That sense of holding to one’s roots was a common sentiment amongst attendees. John Szumlas, who attended as Honorary Consul of the Republic of Poland in Edmonton, reminded the young people of the importance of honouring their Polish roots and language.
“What’s important is your roots and your passion that flows from your roots,” Szumlas said. “It’s really important that you understand not only the culture, the traditions, but the language of your roots. For as your parents age and go on to a better life in heaven, you’re going to lose that. You need to take the time to learn about your roots, traditions and cultivate a love for your homeland Poland.”
According to the historical book ‘In the Footsteps of Polish Settlers in Western Canada’, 42 families settled in the Webster area between 1926 and 1930 alone, making it at that time one of the largest Polish settlements in northern Alberta.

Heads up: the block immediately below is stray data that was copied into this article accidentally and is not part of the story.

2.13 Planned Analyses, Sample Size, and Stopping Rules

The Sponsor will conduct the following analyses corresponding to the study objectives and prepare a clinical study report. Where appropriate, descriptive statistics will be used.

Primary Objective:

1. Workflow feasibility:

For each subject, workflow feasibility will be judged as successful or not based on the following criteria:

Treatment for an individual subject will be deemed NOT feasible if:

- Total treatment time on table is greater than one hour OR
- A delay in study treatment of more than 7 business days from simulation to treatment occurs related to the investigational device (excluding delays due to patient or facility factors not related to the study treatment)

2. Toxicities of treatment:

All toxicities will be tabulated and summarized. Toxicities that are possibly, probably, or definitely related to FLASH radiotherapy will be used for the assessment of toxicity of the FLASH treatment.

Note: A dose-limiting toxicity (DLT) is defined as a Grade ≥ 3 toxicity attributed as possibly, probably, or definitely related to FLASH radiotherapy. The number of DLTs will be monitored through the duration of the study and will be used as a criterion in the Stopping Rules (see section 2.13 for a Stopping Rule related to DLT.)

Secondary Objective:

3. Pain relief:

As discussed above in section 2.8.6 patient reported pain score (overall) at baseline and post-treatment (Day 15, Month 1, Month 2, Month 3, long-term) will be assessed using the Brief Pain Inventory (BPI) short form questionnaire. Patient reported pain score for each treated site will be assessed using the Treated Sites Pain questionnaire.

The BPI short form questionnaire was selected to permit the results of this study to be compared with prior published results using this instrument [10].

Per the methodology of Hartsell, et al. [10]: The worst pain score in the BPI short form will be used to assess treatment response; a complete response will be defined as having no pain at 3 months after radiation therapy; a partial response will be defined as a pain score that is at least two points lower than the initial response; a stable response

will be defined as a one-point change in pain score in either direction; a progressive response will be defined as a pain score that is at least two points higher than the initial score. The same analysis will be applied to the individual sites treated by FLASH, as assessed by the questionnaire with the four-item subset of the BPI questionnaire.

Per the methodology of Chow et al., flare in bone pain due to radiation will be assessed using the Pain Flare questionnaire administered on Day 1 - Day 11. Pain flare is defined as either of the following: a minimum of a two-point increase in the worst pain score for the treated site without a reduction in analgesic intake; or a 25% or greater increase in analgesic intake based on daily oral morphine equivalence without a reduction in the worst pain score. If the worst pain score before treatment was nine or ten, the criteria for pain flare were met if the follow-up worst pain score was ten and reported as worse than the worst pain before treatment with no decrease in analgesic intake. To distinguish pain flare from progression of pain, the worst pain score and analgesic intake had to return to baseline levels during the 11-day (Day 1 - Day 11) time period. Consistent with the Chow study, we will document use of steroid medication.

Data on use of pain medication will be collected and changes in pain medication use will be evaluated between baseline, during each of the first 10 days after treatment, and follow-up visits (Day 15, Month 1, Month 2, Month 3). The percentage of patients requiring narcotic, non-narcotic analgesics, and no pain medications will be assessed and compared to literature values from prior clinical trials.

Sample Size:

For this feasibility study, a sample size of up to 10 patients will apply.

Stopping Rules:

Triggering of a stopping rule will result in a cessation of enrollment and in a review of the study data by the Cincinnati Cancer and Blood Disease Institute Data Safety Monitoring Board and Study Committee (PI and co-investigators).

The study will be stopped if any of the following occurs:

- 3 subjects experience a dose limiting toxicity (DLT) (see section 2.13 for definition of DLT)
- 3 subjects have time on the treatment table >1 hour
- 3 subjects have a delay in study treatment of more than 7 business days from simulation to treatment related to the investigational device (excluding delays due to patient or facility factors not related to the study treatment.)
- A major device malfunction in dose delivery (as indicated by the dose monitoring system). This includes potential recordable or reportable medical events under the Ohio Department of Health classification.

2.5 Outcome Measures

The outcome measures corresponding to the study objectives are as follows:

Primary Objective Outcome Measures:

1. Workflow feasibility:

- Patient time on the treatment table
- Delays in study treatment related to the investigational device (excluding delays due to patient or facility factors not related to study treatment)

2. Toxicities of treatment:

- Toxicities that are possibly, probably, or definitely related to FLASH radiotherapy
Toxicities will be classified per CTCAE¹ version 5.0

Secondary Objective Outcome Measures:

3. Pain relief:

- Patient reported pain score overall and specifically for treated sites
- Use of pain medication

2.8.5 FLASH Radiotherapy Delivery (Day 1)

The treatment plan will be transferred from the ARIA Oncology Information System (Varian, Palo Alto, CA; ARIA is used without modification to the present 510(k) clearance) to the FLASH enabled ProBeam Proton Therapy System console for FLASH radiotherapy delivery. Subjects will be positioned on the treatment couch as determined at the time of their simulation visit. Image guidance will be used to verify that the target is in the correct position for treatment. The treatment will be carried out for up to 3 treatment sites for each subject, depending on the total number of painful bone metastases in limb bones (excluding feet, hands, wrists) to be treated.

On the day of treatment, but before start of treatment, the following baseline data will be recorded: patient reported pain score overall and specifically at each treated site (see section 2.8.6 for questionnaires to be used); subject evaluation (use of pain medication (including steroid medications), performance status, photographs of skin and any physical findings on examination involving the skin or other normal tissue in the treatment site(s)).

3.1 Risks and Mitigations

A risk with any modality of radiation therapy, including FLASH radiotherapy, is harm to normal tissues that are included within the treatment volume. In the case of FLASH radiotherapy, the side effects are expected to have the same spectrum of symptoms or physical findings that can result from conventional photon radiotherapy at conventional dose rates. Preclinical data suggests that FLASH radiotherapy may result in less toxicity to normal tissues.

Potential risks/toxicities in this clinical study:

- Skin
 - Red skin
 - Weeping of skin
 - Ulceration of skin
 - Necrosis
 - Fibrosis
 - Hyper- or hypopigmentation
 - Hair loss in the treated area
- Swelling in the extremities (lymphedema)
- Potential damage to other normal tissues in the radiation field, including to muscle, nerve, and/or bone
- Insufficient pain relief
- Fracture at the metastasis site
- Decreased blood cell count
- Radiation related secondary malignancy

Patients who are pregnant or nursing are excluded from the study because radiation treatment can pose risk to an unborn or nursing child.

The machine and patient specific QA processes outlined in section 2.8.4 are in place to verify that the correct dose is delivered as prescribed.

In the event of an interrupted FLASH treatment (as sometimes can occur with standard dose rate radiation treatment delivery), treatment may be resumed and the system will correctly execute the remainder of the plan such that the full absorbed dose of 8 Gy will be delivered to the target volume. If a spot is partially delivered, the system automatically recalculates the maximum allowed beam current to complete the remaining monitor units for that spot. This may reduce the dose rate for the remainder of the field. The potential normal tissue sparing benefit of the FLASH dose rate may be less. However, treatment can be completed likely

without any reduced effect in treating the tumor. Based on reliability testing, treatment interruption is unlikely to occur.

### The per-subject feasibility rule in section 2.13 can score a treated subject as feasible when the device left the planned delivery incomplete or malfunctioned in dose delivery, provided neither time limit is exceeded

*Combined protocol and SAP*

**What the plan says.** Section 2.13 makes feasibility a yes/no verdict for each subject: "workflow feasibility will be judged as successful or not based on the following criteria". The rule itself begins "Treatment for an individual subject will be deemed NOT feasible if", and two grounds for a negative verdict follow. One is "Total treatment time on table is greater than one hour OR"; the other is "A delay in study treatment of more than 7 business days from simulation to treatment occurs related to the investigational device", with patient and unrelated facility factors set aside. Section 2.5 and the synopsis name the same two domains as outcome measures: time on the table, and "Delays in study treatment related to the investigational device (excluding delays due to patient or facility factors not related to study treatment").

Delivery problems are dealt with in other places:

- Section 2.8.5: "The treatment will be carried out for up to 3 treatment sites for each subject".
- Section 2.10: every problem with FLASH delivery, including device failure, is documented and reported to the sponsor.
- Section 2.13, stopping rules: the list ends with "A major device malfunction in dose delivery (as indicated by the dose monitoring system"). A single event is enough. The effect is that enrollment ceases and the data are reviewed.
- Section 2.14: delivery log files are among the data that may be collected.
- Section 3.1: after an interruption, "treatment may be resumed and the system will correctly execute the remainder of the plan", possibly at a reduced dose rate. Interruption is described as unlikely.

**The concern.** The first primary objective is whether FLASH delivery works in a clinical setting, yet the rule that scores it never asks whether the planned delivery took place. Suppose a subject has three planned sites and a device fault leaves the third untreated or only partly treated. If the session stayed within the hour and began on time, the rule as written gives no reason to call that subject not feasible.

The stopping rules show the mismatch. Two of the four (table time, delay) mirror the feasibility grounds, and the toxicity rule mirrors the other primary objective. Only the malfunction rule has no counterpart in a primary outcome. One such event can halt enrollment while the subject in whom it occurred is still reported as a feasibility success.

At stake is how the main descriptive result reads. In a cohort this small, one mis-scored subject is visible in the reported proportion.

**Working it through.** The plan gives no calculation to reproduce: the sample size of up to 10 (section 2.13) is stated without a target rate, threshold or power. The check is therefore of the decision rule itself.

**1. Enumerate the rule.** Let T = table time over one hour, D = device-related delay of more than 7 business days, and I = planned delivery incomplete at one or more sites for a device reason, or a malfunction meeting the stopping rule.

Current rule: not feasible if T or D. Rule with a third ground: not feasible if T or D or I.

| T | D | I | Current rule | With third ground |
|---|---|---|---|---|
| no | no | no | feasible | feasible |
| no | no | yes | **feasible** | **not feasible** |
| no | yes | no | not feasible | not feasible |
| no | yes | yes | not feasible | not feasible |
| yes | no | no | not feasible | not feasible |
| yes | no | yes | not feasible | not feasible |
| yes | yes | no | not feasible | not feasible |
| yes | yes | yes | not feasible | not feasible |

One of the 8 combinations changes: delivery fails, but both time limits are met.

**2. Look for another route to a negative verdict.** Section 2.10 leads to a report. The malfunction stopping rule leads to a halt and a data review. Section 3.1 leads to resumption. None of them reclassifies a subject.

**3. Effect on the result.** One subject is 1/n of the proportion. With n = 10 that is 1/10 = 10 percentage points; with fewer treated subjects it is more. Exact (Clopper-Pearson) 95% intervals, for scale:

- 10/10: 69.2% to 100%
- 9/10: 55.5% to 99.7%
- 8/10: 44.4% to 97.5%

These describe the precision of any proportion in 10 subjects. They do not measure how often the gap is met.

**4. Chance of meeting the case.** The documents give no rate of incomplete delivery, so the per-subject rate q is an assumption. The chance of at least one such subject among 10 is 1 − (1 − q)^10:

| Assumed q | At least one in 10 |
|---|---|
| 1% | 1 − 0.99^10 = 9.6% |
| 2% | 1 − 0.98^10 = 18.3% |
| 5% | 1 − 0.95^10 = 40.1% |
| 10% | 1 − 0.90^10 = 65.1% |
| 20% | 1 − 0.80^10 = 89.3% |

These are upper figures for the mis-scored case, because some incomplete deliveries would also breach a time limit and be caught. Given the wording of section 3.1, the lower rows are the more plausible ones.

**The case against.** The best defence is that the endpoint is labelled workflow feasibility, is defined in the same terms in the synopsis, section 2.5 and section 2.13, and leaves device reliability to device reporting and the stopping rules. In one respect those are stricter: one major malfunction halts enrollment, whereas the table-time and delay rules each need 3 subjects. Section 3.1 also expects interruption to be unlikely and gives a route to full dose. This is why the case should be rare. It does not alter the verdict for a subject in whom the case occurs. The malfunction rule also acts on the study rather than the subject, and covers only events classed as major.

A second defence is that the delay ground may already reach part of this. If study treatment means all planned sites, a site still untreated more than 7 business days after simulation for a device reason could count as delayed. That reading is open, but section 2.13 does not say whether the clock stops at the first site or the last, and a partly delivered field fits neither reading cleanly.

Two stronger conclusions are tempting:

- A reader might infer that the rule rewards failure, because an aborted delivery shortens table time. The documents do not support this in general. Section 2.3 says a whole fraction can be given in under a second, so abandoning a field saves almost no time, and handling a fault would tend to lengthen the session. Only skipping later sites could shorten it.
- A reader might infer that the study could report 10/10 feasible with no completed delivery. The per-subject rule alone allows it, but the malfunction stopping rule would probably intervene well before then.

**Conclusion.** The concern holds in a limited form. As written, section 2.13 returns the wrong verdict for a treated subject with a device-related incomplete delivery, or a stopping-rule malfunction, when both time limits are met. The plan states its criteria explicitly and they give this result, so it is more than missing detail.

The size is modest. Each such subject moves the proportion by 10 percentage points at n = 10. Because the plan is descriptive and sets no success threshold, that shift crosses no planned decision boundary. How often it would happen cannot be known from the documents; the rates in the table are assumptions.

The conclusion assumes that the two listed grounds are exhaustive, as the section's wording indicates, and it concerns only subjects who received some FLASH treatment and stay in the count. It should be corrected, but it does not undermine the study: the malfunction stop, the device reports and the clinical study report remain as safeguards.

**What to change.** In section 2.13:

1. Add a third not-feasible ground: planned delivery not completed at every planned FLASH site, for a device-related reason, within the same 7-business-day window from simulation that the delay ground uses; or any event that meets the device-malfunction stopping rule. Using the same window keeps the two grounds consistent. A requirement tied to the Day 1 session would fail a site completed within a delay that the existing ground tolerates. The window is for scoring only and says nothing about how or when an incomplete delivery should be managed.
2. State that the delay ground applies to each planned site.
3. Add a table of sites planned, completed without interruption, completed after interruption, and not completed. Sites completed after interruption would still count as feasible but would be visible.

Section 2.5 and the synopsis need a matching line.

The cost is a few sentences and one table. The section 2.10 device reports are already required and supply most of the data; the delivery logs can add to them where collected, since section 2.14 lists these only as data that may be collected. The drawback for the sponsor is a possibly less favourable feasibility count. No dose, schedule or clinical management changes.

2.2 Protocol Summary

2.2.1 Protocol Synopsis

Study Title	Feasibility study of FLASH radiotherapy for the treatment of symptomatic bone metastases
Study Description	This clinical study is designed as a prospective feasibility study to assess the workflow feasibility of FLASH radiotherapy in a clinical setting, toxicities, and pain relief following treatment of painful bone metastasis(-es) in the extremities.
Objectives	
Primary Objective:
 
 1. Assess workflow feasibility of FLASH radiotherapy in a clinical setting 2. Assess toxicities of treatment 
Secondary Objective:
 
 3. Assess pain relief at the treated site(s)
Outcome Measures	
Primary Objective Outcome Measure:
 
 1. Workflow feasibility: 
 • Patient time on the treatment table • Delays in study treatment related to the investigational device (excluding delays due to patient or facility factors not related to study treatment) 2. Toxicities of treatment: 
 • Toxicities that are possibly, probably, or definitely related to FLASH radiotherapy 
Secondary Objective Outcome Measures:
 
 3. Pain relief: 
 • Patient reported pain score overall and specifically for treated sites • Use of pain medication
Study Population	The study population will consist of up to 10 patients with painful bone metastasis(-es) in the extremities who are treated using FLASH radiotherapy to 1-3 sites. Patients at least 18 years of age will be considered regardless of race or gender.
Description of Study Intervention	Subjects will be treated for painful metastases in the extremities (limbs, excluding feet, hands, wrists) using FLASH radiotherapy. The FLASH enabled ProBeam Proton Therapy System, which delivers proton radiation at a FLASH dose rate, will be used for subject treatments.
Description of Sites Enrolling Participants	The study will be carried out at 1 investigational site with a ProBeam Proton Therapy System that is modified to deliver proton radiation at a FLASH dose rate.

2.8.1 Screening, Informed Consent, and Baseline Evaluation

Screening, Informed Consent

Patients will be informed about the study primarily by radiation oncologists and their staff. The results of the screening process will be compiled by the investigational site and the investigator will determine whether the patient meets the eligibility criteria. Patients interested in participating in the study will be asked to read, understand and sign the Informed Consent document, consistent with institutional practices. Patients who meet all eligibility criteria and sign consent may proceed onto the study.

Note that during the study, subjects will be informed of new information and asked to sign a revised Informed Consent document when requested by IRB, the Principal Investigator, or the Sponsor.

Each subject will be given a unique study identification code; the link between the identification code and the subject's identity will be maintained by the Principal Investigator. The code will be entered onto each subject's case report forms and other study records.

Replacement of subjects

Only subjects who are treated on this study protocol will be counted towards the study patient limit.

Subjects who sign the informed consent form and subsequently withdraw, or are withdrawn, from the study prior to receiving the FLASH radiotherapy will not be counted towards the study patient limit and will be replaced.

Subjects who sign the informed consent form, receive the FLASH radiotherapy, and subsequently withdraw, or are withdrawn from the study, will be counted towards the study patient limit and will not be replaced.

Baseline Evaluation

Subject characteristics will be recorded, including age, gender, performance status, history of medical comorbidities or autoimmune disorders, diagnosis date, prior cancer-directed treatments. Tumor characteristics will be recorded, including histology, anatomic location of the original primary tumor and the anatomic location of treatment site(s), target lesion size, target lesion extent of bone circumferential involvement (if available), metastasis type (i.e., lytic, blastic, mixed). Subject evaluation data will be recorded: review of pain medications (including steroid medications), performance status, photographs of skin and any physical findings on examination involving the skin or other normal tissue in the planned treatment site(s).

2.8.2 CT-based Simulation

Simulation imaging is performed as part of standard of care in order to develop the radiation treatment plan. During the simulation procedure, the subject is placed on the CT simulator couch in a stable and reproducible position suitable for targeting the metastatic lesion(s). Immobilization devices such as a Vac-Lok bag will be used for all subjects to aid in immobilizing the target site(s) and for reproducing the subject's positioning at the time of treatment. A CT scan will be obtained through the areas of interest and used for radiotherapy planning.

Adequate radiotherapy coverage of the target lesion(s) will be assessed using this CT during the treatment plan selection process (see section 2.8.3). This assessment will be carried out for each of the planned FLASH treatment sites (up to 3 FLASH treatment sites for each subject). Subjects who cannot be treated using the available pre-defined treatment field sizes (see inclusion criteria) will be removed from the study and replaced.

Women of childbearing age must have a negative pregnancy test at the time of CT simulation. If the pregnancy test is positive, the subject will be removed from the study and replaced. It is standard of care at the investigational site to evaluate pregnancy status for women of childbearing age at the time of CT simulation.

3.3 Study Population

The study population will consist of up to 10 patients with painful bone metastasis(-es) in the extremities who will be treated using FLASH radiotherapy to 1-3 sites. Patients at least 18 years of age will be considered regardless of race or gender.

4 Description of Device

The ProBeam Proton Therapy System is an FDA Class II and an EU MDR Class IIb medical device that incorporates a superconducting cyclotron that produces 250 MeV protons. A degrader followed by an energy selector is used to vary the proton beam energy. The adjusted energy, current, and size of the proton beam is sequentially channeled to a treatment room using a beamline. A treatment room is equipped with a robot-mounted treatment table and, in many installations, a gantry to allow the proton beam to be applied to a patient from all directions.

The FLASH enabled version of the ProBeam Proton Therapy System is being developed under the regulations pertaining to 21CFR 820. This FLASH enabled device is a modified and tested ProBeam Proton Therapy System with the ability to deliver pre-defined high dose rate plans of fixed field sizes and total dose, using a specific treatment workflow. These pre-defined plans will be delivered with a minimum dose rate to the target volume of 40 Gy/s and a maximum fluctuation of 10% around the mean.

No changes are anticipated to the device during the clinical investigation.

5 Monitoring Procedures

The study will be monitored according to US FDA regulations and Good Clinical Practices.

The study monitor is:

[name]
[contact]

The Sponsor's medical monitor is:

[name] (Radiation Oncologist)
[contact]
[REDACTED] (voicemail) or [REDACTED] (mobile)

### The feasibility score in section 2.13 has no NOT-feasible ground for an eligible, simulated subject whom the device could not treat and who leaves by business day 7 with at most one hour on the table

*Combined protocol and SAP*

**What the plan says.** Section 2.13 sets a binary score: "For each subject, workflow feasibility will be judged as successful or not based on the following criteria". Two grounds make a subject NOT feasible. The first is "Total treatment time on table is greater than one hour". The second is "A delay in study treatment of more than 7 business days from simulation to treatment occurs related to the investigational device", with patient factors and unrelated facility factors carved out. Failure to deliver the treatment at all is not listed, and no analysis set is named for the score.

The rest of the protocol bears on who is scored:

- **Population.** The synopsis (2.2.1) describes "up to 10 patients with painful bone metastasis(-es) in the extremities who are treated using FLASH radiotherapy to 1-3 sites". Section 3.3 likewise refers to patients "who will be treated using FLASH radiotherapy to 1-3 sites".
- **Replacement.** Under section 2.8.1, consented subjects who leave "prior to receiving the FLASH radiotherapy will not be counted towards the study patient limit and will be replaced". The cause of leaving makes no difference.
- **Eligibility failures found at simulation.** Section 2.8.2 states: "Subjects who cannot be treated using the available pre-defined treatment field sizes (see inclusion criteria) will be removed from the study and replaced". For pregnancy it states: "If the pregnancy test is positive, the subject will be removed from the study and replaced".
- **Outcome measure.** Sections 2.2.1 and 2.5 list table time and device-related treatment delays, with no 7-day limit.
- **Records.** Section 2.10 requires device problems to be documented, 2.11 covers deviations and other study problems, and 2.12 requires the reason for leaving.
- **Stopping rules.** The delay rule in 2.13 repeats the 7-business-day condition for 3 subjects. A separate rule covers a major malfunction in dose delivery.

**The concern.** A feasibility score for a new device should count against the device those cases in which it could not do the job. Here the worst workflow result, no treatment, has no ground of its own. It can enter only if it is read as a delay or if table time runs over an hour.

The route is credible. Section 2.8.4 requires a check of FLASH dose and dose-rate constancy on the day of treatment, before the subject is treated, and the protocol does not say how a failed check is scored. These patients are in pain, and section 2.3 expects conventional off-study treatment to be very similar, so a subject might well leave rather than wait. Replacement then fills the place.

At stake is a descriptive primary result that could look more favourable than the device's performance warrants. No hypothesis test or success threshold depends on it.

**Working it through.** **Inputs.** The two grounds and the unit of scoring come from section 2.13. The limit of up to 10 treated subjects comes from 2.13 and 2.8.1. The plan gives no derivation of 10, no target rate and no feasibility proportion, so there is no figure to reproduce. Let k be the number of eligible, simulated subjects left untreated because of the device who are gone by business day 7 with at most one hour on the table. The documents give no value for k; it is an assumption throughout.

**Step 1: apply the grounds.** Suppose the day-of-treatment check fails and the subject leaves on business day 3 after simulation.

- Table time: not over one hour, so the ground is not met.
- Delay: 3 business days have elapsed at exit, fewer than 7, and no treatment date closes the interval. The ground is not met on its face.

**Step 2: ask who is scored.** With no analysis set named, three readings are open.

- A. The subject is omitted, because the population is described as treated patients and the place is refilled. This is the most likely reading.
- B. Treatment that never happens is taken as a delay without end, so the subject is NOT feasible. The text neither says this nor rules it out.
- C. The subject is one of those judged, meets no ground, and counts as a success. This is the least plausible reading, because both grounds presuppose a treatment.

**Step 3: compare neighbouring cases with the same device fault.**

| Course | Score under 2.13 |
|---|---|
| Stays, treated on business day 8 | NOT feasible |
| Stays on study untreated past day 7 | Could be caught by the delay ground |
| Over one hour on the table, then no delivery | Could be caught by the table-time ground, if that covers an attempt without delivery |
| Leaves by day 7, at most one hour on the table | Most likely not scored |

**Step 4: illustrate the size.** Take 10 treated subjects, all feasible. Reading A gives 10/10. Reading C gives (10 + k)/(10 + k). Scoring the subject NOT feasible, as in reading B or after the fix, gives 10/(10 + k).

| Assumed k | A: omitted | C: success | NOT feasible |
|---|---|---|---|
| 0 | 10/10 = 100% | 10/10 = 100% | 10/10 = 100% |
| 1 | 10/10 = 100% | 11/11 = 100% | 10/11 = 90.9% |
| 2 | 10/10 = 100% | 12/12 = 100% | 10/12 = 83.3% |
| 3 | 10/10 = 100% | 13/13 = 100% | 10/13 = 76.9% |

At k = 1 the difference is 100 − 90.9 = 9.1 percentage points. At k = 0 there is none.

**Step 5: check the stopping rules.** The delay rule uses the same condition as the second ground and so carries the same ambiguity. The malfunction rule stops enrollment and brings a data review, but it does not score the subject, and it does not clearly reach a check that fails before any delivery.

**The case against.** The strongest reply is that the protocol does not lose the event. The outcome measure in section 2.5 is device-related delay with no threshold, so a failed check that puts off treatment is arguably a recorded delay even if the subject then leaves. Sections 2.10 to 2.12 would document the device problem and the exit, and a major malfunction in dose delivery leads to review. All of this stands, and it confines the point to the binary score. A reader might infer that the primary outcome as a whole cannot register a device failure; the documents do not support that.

Construction began on the Sacred Heart Church in Webster in 1930, though its interior construction was only completed with the arrival of the first resident priest – Fr. Joachim Michawlowski, OMI – in 1938. For the first few months of the priest’s time there, he lived in the church’s sacristy, with only a small box heater to keep warm.
Fr. Michawlowski was a strong proponent of Polish identity, and he encouraged his parishioners to hold to their traditions as they resettled in the New World. He taught catechism classes and was involved in various efforts to carry on Polish customs and traditions through the parish.
This is only an excerpt. Read the full story in the July-August 2023 edition of Northern Light